We weren’t prepared. None of us. Some things take more time than we want to allow, require waiting and space and time to do what they’re supposed to do. When we rush the process and set our own time tables, we think we’re creating our own success. In reality, we’re often causing our own crash.
No one expected winter at the beginning of October, at least not six to eight inches of snow. Two days before the temperature hit close to 80 degrees. The trees were busy with their fall celebration, painting the world with oranges and yellows and reds. Although we all knew winter was coming, nature felt extraordinarily alive. A final flourish to a glorious summer.
Then, on October 9th, the temperature dropped more than forty degrees. And a light Monday rain turned to a thick and heavy snow. For hours, nature blanketed Colorado in white, refusing to relent. Layer after layer of heavy, wet snow piled up on streets and grass, driveways and trees. Still covered in orange, yellow and red leaves, tree branches bowed, like a mother caught by unexpected mourning, unable to lift her head.
When I woke that morning to a world of white, my first thought was for our trees. I love a good snow, and I typically create quite a celebration of it. But this time I knew the trees weren’t prepared for it. They hadn’t time enough to shed their summer. As a child isn’t yet ready to bear the weight of adulthood, they couldn’t carry the responsibility of snow. Instead, with leaves holding each flake, the branches bowed with the strain. I feared they would break.
And that’s precisely what happened. While my husband and children finished their breakfast, a loud crash shook them from their cereal. With a glance out the back windows, they saw the cause of the crash:
One of the largest branches of our favorite Purple Ash had finally succumbed to the weight of the snow.
It lay sprawled across our Blue Spruce and back yard, yellow and red leaves littering the white floor, severed from its source of life.
Within a day or two, the snow melted and the temperatures turned summer-like. Trees once again flaunted their colors, although with far less leaves and flair than before. Daily, I went into our backyard to mourn our favorite tree. I couldn’t help myself. It no longer provided a complete canopy of shade as it did the week before. Lacking its prior symmetry, it appeared deformed, misshapen. Worse, I feared disease where the broken branch had left the tree exposed. Time would reveal whether or not it would survive.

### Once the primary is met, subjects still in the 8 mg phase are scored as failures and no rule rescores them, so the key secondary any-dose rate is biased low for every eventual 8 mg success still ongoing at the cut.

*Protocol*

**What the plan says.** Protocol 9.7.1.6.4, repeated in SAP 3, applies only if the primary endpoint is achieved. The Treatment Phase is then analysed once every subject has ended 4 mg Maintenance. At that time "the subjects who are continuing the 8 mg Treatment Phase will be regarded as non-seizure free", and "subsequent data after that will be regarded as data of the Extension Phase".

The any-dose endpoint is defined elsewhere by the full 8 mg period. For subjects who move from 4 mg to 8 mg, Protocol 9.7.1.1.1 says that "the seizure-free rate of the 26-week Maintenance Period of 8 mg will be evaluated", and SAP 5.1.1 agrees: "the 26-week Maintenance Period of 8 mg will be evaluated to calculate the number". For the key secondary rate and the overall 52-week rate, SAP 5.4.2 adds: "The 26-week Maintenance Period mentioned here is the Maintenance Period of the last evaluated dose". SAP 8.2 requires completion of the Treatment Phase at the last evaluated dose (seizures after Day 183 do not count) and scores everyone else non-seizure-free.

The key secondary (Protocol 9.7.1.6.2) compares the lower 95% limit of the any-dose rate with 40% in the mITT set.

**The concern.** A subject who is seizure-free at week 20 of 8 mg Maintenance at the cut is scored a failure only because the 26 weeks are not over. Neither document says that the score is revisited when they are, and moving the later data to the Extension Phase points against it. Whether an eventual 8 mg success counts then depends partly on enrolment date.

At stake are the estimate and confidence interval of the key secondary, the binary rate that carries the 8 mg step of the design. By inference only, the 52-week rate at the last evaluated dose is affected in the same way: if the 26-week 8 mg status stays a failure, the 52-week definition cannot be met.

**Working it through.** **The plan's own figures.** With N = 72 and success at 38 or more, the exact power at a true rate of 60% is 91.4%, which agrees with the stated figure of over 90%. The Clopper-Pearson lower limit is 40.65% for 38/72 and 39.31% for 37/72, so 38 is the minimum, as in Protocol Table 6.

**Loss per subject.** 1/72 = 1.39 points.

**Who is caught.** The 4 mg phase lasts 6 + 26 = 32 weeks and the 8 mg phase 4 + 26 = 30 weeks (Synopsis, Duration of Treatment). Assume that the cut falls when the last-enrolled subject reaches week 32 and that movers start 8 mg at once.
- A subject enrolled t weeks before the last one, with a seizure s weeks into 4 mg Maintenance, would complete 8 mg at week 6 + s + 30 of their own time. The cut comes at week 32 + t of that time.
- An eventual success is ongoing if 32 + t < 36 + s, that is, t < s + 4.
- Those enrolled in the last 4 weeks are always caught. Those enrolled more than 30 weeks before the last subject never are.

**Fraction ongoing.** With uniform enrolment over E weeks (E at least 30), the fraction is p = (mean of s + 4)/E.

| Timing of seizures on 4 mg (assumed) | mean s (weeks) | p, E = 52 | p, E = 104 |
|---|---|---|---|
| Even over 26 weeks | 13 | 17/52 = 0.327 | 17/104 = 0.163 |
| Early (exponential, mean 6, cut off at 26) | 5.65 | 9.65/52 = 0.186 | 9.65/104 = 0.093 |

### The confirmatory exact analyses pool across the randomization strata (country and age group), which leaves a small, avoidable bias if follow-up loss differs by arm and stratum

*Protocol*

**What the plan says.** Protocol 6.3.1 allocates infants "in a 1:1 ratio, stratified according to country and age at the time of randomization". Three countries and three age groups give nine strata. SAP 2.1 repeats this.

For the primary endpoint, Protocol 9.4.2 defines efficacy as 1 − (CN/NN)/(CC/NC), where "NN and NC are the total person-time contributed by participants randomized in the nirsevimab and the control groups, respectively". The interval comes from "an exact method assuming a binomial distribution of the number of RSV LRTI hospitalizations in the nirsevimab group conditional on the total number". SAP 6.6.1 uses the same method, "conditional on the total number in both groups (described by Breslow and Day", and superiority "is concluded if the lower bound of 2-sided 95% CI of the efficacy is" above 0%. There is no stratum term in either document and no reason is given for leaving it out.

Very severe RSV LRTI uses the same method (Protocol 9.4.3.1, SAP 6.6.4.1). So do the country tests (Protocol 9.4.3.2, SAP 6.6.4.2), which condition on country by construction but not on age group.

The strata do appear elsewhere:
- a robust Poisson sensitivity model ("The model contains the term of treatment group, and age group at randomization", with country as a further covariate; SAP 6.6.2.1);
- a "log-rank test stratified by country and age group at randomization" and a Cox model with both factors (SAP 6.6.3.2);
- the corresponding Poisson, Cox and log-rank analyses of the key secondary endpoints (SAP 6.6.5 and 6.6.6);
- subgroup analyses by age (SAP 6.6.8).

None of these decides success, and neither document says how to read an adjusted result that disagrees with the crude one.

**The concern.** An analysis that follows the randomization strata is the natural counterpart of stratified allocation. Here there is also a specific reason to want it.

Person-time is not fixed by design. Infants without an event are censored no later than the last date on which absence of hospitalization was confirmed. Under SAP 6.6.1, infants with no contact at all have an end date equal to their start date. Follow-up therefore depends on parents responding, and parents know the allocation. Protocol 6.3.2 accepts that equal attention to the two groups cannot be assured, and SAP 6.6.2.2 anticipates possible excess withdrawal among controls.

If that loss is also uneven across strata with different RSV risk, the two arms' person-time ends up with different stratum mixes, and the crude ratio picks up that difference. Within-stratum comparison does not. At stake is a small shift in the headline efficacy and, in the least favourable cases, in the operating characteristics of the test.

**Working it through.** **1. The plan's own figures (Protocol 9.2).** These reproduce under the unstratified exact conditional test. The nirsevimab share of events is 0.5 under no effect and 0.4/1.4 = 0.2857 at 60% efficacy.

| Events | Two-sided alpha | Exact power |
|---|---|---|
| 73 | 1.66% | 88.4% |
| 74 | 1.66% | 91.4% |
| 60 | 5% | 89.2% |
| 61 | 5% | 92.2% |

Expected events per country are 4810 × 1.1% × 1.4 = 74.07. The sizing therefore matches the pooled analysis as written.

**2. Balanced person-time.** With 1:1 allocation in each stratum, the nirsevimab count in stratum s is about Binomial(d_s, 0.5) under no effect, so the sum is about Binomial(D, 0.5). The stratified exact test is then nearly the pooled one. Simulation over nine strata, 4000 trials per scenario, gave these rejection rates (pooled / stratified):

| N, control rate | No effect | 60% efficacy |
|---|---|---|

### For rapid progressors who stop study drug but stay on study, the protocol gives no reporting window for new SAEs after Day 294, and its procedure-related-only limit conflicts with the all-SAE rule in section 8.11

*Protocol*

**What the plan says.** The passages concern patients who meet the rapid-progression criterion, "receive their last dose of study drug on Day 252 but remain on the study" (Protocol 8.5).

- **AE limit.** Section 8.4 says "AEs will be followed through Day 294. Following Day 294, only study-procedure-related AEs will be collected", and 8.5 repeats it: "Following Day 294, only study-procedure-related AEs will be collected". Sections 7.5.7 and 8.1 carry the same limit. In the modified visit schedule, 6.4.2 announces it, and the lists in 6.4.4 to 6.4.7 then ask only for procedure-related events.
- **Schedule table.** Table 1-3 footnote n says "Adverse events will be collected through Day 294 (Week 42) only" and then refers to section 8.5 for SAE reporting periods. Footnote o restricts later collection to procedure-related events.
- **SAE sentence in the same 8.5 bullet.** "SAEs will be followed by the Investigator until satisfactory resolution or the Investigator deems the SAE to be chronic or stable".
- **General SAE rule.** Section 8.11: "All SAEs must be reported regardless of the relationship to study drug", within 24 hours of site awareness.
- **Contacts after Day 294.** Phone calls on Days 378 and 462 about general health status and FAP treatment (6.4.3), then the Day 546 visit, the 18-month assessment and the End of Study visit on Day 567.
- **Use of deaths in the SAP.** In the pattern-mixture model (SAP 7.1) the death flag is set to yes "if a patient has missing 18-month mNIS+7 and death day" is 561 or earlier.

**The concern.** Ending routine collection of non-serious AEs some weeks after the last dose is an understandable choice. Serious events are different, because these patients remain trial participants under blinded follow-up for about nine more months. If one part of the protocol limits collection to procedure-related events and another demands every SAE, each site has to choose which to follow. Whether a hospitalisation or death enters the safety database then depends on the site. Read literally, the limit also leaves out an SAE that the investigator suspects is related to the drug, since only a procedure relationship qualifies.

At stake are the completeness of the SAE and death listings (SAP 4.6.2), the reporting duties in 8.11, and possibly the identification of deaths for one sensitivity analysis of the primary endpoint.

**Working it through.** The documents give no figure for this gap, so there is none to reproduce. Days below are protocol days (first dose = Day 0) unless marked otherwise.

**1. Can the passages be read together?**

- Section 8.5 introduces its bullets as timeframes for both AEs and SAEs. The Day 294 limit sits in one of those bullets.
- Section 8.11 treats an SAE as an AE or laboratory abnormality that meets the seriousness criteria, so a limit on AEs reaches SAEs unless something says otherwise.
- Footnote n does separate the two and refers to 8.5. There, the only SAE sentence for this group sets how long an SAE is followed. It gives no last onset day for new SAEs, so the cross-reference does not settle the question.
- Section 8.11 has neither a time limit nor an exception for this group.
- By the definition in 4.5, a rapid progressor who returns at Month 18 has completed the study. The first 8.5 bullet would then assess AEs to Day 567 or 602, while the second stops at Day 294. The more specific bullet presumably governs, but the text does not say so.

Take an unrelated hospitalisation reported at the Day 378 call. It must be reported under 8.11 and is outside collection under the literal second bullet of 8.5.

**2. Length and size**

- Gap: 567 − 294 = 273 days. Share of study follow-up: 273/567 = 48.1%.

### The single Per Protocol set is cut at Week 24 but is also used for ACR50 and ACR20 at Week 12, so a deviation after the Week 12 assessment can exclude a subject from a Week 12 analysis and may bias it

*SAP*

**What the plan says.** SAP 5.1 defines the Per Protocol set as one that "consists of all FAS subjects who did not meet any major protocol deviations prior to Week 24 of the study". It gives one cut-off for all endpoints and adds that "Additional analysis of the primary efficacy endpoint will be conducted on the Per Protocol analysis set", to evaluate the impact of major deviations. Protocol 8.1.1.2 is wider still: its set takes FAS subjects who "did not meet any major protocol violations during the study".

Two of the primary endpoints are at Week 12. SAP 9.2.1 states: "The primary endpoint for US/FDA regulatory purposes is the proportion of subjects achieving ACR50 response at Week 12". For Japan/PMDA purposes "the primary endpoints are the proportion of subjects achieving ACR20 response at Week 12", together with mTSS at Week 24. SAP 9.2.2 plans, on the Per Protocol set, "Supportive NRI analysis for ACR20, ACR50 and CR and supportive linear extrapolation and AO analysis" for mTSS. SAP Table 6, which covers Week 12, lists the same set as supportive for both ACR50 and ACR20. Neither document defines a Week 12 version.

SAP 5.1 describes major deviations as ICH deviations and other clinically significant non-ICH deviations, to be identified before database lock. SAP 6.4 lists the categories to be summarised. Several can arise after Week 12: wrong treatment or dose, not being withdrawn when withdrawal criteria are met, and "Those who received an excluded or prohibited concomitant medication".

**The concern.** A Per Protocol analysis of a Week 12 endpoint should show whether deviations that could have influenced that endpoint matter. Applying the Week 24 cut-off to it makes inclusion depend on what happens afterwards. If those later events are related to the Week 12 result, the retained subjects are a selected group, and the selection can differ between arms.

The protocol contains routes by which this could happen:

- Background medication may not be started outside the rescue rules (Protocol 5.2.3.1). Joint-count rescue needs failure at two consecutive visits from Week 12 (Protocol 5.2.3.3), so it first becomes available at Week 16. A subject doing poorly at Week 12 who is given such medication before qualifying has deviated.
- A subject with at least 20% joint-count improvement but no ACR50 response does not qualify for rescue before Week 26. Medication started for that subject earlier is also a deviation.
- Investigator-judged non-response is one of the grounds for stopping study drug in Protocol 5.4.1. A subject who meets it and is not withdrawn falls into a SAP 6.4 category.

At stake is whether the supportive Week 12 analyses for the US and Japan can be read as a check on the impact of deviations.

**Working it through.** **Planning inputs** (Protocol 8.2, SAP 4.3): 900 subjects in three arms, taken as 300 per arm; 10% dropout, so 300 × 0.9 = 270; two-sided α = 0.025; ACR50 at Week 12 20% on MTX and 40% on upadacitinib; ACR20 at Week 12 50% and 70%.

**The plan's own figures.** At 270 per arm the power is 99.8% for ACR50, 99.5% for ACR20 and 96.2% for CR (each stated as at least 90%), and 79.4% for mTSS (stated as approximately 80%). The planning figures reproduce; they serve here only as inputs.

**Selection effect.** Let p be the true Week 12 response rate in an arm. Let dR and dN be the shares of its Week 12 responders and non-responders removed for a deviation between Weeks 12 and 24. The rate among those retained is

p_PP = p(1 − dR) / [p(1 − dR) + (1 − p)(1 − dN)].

I’ve thought a a lot about that tree over the past month. It’s not as if it didn’t know what to do with snow. It’s endured dozens of winters, countless snowstorms.
The problem wasn’t the storm or the temperature—it was the timing.
I’ve never been much good at waiting. When I want something, I want it sooner than later. That book I want to write or project I want to complete? I want it to be finished now and flawless the first time. My skills as a leader and mentor? I expect them to developed and exceptional immediately, without struggle and growth and time. I want my children to be mature and responsible and full of faith today, and my marriage exactly what God designed it to be right now.
In short, I want to skip over the uncomfortable process and get to the satisfying results.
I too easily forget: The struggle now is part of the glory then.
To short-cut the first is to diminish the second. And to skip over the waiting means to risk crashing. Sometimes that “one thing” we’re desperate for would be better served by a longer fall, a season of time that would allow space and maturity and growth. Many times we must shed some leaves today before we’ll have the strength to bear the weight of tomorrow. Thus the need for seasons, and the need for savoring each one before rushing off to the next.
“But I trust in you, LORD;
I say, ‘You are my God.’
My times are in your hands …”
No, I don’t much like waiting. I want to rush ahead to the happy ending, where the scenery is spectacular and the celebration happens. Each day while I wait, I’m tempted to fast-forward the process, strong-arm results, manipulate and control and make something happen.
But an unfolding is often more beautiful than a forcing. Hard, yes. But worthy.
Whatever it is you are waiting for, perhaps waiting isn’t as unproductive as it seems. Because, at times, what happens during the fall is precisely what needs to happen to get us through the winter and to the spring.
Trust Him, friend. Trust He knows the desire of your heart, and what needs to happen for the best of you and those you love.
He’s a master of the process. Don’t run and rush. Don’t attempt to bypass one season to move more quickly to the next.
Instead, walk it out. Savor the oranges and yellows and reds. Enjoy the slow fall of leaves and the sweet savoring of what is yet to come, what you can’t yet imagine.
Allow the struggle to be your teacher.
Trust the pain to be a grace.
Embrace the wait, slow as it may be. And trust the One who paints the leaves and sends the snow knows precisely how to turn your waiting into a rewarding spring.
Question: Are you currently in a waiting space? How might you use it rather than wishing it away? You can leave a comment by clicking here.